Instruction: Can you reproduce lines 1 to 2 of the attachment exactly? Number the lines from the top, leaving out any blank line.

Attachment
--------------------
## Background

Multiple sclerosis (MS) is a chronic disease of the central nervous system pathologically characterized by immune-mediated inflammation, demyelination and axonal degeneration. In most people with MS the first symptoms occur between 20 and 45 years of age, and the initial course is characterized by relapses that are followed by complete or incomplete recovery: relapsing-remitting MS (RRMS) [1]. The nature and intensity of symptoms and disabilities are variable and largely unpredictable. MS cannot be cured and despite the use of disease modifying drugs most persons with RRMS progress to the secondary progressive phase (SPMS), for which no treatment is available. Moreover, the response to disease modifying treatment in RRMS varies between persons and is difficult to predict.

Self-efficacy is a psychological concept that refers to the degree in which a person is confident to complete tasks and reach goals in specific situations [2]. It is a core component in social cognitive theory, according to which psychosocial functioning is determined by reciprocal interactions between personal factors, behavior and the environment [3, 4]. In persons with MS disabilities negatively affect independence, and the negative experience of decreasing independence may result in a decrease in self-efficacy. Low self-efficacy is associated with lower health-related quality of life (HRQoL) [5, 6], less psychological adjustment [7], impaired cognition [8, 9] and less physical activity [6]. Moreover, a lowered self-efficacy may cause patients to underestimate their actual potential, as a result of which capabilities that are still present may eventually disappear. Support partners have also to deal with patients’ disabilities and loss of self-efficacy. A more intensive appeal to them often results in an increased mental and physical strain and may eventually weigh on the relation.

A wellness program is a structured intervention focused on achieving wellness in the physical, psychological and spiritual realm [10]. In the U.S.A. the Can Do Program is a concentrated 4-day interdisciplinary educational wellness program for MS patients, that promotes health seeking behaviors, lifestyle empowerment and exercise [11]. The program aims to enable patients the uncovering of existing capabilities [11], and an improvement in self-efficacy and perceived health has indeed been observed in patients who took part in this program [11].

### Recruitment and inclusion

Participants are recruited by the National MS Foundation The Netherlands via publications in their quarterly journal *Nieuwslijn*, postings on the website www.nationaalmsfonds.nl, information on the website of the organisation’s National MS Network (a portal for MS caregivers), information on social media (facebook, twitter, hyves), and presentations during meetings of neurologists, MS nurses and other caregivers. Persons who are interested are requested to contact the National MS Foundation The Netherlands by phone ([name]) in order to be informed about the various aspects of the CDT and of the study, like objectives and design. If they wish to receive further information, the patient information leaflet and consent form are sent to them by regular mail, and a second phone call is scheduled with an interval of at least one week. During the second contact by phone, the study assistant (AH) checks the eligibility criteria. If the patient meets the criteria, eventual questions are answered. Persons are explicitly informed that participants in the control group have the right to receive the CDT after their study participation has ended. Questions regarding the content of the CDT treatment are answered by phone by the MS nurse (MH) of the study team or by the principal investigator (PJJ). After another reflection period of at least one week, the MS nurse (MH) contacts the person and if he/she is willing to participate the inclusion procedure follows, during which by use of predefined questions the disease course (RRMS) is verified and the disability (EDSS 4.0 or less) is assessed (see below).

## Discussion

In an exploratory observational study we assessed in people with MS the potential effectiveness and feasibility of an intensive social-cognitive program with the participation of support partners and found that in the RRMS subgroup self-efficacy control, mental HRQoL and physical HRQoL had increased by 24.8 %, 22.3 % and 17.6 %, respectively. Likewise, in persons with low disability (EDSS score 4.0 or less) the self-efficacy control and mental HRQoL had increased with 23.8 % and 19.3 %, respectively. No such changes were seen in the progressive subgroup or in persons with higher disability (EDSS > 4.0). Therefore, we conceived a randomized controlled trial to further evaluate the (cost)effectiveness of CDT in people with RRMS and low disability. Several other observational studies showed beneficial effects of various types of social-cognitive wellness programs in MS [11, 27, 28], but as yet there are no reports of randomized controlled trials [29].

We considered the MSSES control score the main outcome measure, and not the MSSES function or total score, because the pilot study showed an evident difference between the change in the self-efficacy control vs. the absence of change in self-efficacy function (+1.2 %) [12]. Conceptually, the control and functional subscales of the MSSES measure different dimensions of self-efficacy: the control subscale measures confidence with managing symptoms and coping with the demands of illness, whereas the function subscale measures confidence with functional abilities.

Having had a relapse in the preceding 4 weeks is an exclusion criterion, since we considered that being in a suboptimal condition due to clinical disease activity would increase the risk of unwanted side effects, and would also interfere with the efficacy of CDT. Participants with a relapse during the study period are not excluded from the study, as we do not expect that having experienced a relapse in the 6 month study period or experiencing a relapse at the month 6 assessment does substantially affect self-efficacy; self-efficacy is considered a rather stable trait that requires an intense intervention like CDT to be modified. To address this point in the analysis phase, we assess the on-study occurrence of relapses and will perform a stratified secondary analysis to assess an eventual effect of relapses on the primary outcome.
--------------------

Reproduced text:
## Background

Multiple sclerosis (MS) is a chronic disease of the central nervous system pathologically characterized by immune-mediated inflammation, demyelination and axonal degeneration. In most people with MS the first symptoms occur between 20 and 45 years of age, and the initial course is characterized by relapses that are followed by complete or incomplete recovery: relapsing-remitting MS (RRMS) [1]. The nature and intensity of symptoms and disabilities are variable and largely unpredictable. MS cannot be cured and despite the use of disease modifying drugs most persons with RRMS progress to the secondary progressive phase (SPMS), for which no treatment is available. Moreover, the response to disease modifying treatment in RRMS varies between persons and is difficult to predict.